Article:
But then: traditional patronage never was a just and comprehensive system for the benefit of art and artists. Power lay with the patrons. The dispensation of patronage was a function, not of policy but of the patrons’ needs and tastes. Some opinions could be out-of-bounds (the nineteenth century is a story of exile, not patronage, for writers in Europe); legitimate areas of artistic concern might not even register with the patron (it took many centuries, for instance, before the lower classes became visible—if they ever did). If the situation was difficult historically, it becomes more rather than less so the closer we get to the present. The function of art has changed over the last 200 years. Society is no longer underpinned by shared beliefs. Now the artist is responsible for the world view of the text, as well as the images and characters it contains. This, however, is one more zone of potential conflict between artist and buyer. If there is still plenty of art whose purpose is to enhance the self-image of the buyer—a resilient market in the portraiture of eminent people; paintings that incorporate lists of donors—the unavoidable incorporation of what may be contentious perspectives can mean that the artwork itself is a barrier to support.
Fortunately the majority of donors are both more sophisticated and more far-seeing than to wish to fund simplistic self-projections. Some of the argument for private funding as a universal nostrum, however, still invokes a past when one of the functions of art was to articulate the donor’s self-satisfaction. There are dreams of power in such notions—not just in terms of the patron’s own status but also of power over the imagination of the artist: a nostalgia for more biddable times. It is hard to see, however, what such dreams offer a society that asks its artists to engage with ideas and technologies that are being endlessly reinvented.
Rather than indulging in self-aggrandisement, the modern donor has to make a judgement about whether what the artist is doing is valuable. This, too, can have its drawbacks for the practitioner. It can mean that he or she has to be a salesperson, that one key skill will be the ability to make a pitch. This may have worked, by and large, for Mozart, but it was little use for Schubert, who rarely reached first base: he was too diffident, and lower middle class; there was, moreover, an inwardness to his work that did not always suit the spaces a patron might envisage them being performed in. This is one of the fundamental problems with too much reliance on privately sourced funding: its ad hoc nature. Donors are individuals with enthusiasms; it is not their job to be responsible for the whole scene. No matter how well considered their interventions are, they cannot help but leave unaddressed an army of imaginations that don’t appeal to them—or that remain unrealised with the imperfectly socialised. Even when large bequests manage proposals systematically, they still operate within focus areas. Governments at least try to manage everything comprehensively, to distribute their resources with due consideration to every call. No doubt they do not always get it right. But no other system even attempts either to listen to the full range of claims or to mediate equitably between them.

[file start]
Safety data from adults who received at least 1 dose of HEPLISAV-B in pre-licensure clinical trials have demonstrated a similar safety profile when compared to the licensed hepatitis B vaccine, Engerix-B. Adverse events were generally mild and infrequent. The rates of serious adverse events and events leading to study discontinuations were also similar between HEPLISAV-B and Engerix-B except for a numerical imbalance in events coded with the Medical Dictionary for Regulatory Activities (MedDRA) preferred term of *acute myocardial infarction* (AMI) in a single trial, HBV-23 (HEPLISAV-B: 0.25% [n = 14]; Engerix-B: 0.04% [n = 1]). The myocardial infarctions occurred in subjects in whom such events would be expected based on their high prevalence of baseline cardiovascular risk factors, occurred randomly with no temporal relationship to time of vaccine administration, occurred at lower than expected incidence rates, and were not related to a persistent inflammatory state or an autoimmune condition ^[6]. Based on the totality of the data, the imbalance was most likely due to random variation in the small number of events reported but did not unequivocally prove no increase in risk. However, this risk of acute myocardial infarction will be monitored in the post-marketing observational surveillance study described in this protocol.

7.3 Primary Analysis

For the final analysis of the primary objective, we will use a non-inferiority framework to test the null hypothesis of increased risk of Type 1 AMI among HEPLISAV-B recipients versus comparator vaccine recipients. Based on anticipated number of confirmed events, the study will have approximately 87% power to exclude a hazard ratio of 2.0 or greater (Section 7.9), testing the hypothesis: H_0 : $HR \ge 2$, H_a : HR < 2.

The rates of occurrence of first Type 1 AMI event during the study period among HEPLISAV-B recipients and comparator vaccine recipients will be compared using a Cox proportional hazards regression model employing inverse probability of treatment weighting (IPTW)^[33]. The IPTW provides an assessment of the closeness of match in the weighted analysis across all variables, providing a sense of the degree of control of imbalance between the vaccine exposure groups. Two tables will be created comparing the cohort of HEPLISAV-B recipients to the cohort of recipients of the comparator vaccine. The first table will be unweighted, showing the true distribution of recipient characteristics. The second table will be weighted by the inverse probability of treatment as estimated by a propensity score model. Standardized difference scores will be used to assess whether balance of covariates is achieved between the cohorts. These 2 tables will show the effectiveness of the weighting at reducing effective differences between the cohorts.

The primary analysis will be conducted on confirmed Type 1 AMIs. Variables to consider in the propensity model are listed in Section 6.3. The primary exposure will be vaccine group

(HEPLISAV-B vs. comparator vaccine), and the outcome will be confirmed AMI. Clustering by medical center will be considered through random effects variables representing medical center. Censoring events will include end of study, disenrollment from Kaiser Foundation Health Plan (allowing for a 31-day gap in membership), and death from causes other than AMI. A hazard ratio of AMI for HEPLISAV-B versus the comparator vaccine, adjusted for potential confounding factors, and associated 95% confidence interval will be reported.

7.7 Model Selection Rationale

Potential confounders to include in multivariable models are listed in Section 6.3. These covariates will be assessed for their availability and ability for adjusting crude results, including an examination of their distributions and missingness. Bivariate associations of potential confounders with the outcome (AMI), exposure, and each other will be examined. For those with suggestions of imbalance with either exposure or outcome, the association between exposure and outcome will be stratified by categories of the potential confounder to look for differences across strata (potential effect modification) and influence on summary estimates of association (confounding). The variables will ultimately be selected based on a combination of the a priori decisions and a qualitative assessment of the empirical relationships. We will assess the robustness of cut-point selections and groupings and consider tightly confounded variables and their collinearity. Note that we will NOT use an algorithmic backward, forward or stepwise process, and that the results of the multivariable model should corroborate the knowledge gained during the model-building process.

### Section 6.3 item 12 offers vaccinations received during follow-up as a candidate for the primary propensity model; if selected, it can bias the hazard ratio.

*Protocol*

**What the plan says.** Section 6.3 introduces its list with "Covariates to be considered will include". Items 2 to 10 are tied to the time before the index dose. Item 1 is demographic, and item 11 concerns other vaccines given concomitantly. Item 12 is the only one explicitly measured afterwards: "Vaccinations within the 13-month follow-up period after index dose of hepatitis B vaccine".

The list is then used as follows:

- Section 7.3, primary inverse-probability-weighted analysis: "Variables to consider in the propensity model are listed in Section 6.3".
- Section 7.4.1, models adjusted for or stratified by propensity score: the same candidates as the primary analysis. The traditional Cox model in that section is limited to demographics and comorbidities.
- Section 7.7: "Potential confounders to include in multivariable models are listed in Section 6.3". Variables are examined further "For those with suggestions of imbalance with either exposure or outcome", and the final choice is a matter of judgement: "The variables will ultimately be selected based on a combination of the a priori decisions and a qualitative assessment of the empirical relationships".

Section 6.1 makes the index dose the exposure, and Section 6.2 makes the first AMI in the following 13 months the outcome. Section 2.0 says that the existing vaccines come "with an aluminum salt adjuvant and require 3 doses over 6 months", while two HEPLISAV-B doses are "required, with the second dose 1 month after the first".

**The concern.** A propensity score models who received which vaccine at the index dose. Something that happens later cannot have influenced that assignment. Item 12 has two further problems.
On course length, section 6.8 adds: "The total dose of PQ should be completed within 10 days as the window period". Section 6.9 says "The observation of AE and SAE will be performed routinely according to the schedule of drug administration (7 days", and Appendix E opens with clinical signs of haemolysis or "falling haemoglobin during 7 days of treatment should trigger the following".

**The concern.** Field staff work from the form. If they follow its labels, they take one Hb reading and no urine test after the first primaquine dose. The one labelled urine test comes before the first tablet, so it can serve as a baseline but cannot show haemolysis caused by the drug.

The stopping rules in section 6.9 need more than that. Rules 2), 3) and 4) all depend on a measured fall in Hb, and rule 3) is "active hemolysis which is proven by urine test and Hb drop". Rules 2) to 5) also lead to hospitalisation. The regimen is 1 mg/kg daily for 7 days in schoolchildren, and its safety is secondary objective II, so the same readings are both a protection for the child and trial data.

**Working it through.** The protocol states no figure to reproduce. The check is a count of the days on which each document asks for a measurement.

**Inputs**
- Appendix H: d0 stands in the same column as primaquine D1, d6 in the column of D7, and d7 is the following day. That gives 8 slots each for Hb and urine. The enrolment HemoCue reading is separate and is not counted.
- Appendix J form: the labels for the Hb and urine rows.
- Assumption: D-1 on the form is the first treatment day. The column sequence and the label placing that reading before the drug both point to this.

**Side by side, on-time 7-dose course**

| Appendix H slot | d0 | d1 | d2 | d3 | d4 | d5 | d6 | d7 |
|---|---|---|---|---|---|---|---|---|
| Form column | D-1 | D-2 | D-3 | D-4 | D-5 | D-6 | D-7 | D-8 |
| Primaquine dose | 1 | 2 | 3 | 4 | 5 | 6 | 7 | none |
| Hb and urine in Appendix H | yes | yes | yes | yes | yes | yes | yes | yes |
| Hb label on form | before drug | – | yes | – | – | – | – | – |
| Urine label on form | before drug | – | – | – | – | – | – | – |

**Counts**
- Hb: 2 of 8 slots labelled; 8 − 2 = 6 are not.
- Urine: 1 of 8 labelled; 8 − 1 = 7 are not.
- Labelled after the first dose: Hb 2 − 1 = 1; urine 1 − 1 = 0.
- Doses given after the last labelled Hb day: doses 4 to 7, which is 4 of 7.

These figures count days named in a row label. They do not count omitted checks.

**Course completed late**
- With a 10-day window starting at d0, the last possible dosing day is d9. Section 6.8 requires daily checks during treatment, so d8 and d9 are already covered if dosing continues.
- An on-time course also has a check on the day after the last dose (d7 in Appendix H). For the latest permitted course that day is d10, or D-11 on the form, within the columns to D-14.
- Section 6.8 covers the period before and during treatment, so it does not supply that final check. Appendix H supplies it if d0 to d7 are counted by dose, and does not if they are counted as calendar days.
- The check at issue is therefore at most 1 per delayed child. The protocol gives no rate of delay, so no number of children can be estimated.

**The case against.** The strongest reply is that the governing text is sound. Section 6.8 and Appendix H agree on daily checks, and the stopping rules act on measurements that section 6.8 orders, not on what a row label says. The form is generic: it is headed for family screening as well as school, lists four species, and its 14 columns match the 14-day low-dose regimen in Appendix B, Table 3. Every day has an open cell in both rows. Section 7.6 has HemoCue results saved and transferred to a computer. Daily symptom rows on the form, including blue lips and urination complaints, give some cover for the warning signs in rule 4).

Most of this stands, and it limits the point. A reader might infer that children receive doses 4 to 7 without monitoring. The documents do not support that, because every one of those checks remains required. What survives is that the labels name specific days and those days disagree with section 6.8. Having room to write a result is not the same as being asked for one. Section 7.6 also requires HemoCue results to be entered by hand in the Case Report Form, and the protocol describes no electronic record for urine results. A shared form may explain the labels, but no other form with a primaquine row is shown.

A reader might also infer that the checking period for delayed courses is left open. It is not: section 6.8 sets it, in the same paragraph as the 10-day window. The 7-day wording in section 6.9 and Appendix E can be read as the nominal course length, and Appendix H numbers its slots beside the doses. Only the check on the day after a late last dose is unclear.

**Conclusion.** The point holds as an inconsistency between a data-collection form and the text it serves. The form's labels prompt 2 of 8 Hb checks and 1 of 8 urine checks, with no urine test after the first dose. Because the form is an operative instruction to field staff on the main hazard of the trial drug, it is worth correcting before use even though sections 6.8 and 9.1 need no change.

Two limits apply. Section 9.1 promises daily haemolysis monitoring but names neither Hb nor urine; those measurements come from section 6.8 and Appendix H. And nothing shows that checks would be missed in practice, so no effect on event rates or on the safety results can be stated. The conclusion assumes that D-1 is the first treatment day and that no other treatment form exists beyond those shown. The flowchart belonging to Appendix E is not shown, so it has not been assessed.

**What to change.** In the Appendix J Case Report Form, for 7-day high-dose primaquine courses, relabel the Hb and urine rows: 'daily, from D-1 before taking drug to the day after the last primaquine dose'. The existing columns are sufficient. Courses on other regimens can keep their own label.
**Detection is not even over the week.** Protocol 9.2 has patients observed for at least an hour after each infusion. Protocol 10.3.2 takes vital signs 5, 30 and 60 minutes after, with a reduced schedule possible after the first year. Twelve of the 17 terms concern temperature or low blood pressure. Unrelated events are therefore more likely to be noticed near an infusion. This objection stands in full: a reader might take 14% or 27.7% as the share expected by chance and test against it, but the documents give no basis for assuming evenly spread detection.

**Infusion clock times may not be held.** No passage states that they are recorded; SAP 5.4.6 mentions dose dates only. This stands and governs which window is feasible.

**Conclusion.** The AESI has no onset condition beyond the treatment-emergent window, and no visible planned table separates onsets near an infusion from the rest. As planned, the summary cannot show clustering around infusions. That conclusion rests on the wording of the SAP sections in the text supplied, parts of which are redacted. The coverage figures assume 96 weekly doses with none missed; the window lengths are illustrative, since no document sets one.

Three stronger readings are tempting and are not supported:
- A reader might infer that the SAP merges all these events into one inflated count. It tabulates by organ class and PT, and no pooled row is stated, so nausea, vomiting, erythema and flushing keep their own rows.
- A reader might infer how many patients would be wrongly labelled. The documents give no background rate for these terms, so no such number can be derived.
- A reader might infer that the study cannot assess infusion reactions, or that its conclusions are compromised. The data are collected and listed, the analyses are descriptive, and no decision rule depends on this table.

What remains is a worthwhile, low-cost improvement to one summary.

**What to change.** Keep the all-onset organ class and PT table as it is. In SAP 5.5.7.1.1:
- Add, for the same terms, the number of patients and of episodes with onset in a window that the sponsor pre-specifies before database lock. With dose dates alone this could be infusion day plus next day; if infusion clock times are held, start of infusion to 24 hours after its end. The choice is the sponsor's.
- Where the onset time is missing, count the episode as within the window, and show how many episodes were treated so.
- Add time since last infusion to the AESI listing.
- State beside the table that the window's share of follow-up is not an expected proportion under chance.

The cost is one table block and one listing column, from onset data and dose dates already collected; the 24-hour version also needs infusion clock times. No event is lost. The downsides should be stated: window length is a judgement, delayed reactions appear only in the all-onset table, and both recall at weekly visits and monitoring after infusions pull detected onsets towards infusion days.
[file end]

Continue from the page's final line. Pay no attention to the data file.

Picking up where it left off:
The broader arguments against public funding should also be considered, at least some of which are based in hostility against the arts in general. There are people who don’t particularly like the arts, who may not mind them being funded on a private basis—it’s up to the individual what he or she does with their money—but who don’t want their tax dollar being wasted on something that doesn’t apply to them. There isn’t the space here to argue for the arts in general. But those who wish to see them supported need to acknowledge that arts funding (like overseas aid, like budgets for research and all those other outlays that do not seem, to many voters, to have any personal applicability) will require ongoing and active protection—after all, one reason political parties are reluctant to make too much noise about their arts policies is because they know that many voters resent their having arts policies at all.
It is not easy to persuade someone that art is a good thing if nothing in their experience tells them that it is. Ultimately this is a matter of education and exposure, and although one senses that we are making some headway here—there is more expectation now that the promotion of art is a natural function of modern government than there was 50 years ago—we have not made so much progress that a few political decisions mightn’t unravel it. In that respect, people who care whether governments nurture the arts will need to be vigilant for many years yet: these arguments are still being made against an uncertain backdrop.